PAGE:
I saw this behavior on my honeymoon in the Philippines. Groups of Koreans would stay in Korean-only hotels, eat only Korean food and socialize with only Korean people. In Vancouver, the Korean Mecca of Canada, Koreans (more so than other Asian races) are known for their tendency to shun the local culture, and group together. After school, parents pick their children up and bring them to Korean restaurants. Of course, it’s natural to group together with people similar to you, but Koreans seem to take it a bit too far. I have had tons of students move to the US to study English, only to spend their time with other Koreans, drinking soju, singing karaoke and speaking only Korean.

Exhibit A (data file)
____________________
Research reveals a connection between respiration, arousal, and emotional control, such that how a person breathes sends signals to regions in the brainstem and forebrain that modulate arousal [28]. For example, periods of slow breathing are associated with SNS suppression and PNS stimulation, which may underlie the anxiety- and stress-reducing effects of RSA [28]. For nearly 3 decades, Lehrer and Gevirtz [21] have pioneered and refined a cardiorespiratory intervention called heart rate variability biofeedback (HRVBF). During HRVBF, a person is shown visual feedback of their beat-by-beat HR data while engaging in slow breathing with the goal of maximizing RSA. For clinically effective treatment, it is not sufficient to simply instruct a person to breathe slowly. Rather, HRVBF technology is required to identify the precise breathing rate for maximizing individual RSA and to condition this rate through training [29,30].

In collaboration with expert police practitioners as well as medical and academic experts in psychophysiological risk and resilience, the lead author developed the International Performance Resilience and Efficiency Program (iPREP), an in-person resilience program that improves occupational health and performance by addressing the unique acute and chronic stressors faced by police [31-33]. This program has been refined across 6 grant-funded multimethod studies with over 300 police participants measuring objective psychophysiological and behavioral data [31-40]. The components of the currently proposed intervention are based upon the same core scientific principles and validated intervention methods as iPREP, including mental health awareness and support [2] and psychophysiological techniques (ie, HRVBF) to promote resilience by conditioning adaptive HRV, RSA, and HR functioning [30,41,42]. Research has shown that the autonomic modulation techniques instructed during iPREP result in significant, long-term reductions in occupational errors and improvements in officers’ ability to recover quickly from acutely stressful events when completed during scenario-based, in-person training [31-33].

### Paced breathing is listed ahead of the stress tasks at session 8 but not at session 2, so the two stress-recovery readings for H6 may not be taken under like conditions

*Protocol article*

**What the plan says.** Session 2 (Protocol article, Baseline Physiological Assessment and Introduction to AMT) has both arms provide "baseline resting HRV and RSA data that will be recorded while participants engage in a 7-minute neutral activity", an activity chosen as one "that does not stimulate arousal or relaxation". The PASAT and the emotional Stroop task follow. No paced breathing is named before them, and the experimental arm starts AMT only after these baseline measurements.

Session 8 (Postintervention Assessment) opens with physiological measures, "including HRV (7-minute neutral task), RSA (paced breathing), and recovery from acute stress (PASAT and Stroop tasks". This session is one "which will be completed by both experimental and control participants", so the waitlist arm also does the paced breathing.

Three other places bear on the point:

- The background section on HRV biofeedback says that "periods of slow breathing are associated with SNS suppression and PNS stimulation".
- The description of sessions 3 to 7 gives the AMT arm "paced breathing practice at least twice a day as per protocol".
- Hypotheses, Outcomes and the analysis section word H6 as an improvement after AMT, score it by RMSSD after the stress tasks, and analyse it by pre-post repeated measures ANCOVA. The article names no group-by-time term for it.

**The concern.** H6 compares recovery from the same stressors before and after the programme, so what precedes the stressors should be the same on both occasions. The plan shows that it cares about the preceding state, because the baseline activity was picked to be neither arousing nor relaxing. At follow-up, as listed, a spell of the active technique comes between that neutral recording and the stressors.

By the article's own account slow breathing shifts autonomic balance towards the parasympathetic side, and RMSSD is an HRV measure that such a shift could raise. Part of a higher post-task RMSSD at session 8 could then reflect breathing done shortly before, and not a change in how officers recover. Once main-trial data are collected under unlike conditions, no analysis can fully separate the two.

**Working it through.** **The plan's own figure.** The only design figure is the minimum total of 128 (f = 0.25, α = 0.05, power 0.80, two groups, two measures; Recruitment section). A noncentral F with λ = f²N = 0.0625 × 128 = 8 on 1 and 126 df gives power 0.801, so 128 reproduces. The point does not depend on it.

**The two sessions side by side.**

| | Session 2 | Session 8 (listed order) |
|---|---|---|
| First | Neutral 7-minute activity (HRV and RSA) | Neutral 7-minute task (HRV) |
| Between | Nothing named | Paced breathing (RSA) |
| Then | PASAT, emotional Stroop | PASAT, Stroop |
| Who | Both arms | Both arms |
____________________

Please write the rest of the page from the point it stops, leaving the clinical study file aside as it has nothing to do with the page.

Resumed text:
I say that, yet the streets of Seoul are filled with Western-style eateries. In many places, it’s hard to find Korean billboards between the TGIF, Outback and McDonald’s signs. Non-Korean food has definitely been accepted here, but it is still seen as more of a novelty or a treat. If you ask Koreans what “junk food” is, they will say chicken, spaghetti and burgers. They distinguish it by its origin. I know that eating McDonald's is bad for me, so I try to eat there rarely. Eating McDonald’s regularly makes it junk food and that is unhealthy. Having it once a month makes it a meal. And therein lays the problem with non-Korean food. All of it is viewed as junky or something that negatively affects your health. This mindset, coupled with the idea that Korean food is hyper-medicinal, leads to people “needing” kimchi or other Korean dishes. I know that vegetables are good for me and a doctor will tell me that I need the vitamins contained in vegetables, but I’m not walking around saying, “I need broccoli” or “I need a banana”. If a Korean doesn't feel well on vacation, the first thing they blame is the non-Korean food they were forced to eat.